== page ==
I’m going to try a special feature every so often, at least if people like it. It’s called from the bookshelf. I’ll take a book off the shelf and find a word in it to taste, and add some bibliotechnical cheesecake shots while I’m at it.
I’m going to start with one of my most alluring volumes, part of a two-volume set of Paradise Lost that I saved from perdition at Tufts University two decades ago (it was part of a bequest but was not needed and, frankly, would not have survived in a circulating collection).
It has illustrations by John Martin and was published in London by Septimus Prowett in 1827.
It has the dusty-honey smell of an old book, with those age spots called foxing. Open it carefully; the binding is falling apart, though the pages are still strong. It is tempting to think of it as like a smudged old window, the glass rippling, the view obscured. But the words on the page are there as plain as any day, and when you can read them you can see with the clarity of the mind’s eye into the world it describes.
Let us turn to page… 27. O look, they put spaces before colons and semicolons and exclamation points! And larger spaces after them and – is it? – a double space after a period. Double at least. A space as wide as the sea and more transparent.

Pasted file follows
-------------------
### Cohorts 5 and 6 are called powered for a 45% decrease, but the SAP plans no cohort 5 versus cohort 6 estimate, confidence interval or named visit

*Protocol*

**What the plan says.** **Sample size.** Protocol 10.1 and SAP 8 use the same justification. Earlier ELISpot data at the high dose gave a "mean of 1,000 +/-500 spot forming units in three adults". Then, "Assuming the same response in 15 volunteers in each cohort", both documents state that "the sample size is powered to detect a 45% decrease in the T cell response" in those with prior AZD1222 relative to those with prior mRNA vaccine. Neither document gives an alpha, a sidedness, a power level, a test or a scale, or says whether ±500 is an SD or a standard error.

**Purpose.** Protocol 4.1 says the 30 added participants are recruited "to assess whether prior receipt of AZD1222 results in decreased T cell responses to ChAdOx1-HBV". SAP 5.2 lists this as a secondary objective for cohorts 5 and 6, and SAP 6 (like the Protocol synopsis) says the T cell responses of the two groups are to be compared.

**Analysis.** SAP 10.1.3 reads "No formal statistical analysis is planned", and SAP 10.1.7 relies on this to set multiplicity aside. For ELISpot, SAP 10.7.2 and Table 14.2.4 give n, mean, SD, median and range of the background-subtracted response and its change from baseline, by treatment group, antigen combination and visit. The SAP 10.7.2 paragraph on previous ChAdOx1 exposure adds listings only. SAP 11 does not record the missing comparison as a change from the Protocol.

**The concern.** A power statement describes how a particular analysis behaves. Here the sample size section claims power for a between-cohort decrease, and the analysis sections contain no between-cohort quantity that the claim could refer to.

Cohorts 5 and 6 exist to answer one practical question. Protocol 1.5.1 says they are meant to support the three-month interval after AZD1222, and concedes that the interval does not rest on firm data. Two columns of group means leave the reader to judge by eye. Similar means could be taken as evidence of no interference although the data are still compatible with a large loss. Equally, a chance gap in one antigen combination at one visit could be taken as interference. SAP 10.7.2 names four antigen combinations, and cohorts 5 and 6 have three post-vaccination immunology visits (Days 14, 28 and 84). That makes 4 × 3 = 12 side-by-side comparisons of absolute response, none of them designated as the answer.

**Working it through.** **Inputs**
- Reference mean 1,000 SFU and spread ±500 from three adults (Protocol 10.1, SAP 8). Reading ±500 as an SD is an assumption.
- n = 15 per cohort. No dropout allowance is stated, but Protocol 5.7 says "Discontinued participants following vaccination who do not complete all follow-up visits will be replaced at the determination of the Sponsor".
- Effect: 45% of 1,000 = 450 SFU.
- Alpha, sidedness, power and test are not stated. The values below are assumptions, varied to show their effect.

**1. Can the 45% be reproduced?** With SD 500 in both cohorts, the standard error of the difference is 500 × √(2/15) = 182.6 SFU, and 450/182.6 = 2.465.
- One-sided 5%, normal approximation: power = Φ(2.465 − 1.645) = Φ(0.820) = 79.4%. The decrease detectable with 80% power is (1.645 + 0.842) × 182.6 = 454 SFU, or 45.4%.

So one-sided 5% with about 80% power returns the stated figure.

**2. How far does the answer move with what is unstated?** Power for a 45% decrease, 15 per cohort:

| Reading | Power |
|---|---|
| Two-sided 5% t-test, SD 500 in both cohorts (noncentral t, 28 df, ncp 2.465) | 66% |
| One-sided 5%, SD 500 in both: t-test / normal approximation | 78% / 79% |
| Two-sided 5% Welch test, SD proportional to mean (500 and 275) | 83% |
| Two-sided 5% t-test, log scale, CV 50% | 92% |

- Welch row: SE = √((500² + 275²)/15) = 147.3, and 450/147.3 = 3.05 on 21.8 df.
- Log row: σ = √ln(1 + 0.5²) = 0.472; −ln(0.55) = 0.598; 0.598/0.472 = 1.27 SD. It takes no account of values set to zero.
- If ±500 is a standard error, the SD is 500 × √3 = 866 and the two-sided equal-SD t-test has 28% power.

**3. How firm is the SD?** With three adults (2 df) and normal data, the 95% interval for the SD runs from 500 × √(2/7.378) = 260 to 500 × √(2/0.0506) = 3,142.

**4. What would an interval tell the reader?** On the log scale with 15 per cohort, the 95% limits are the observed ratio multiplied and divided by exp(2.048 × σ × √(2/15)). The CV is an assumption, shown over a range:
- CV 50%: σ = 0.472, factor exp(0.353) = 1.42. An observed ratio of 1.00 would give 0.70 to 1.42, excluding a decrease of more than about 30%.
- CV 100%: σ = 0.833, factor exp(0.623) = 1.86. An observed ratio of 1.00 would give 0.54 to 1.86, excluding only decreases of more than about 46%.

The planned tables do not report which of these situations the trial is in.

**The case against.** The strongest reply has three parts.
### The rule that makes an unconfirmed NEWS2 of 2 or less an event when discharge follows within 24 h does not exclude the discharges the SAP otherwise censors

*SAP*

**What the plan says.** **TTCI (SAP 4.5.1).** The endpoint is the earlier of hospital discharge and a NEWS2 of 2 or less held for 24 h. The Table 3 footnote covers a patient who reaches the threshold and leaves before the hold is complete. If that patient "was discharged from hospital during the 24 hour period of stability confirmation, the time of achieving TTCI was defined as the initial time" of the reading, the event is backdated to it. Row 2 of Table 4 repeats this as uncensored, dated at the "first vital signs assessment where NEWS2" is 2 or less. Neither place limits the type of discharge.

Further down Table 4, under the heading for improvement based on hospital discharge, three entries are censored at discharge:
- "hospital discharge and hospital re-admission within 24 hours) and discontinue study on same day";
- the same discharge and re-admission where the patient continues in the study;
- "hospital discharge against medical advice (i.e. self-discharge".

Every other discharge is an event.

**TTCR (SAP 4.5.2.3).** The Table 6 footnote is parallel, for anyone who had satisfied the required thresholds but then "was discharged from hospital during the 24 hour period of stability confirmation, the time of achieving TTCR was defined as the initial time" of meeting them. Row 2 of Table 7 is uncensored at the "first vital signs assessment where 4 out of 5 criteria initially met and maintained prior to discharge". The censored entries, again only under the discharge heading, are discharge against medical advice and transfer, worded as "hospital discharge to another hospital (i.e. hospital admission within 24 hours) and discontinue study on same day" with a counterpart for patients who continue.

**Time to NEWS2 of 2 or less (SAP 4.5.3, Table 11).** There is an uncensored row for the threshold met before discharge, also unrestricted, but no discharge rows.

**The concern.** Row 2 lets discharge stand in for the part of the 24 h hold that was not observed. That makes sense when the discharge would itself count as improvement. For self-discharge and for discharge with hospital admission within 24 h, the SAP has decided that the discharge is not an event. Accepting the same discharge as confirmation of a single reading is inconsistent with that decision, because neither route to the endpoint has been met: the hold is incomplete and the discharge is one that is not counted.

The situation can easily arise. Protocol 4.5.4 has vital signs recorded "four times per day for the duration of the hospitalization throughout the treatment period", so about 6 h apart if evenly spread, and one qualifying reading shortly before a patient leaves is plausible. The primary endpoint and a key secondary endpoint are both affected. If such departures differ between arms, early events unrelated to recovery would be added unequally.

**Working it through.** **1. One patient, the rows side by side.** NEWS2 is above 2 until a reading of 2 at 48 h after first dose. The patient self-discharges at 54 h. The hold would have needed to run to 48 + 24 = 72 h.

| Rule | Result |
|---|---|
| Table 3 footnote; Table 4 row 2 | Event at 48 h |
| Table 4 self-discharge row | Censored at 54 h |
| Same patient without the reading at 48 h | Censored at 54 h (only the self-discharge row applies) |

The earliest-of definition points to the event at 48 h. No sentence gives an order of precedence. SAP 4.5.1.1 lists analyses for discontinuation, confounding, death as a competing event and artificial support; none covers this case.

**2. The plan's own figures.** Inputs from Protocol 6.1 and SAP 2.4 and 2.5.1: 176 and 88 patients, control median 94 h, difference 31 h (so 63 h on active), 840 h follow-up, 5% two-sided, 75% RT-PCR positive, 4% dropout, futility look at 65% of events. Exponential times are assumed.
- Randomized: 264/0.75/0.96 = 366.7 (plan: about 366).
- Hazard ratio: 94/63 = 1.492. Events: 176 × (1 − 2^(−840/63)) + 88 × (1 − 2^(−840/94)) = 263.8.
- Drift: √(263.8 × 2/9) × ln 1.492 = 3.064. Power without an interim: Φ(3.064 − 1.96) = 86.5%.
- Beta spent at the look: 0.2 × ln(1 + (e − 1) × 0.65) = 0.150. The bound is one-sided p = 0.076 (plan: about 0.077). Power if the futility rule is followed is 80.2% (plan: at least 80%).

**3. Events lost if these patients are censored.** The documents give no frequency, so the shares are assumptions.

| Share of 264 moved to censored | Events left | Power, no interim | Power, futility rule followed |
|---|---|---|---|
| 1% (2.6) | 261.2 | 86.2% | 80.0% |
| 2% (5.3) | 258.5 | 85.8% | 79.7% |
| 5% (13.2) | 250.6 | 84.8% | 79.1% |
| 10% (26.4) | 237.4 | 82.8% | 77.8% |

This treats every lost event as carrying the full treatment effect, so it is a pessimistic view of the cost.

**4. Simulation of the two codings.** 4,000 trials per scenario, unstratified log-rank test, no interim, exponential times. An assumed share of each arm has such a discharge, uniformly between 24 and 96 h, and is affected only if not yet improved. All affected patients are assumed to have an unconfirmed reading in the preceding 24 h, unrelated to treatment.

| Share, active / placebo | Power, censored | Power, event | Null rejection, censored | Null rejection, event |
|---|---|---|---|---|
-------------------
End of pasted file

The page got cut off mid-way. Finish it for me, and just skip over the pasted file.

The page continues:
The sea? The glassy sea. Line 619: “On the clear hyaline, the glassy sea”… We have our word: hyaline. A word that rhymes with violin. What note does it play?
Is the glassy sea the hyaline? Is it then the high line? It is haline – salty, that is. It may be healing, but it may consume you. Not this sea, though, this glassy sea, this clear hyaline. It is as smooth as water in a glass, and as clear as a looking-glass. It may even reflect.
Which would be why we see the sense and then the same sense again. Hyaline, you see, comes to us from Latin hyalinus, which (as the y should tell you) is a loan from Greek, where the original root is ὕελος huelos ‘glass, crystal’ – a word that Greek may have gotten from Egyptian. A word, then, that has sailed on the Mediterranean, smooth or rough, more than once.
Glass and glass again. Elegant variation, ramified repetition. Use of a fine and pricey word, and then explanation of it with plainer stock. And that poetic trick of taking an adjective and using it as a substantive noun. Milton was not the only to use hyaline this way, though perhaps the first, but its longer and fuller history in English is as an adjective. It means, as the OED says, “Resembling glass, transparent as glass, glassy, crystalline, vitreous.”
Transparent not as the pages of a book, nor as an old and foxy word that requires looking up, but as plain text that, once read, shines an image into your mind. Or as a camera lens, letting the image pass through and be recorded to be re-presented to your own eyes, with their lenses and their vitreous fluid. And, so launched, it sails on them.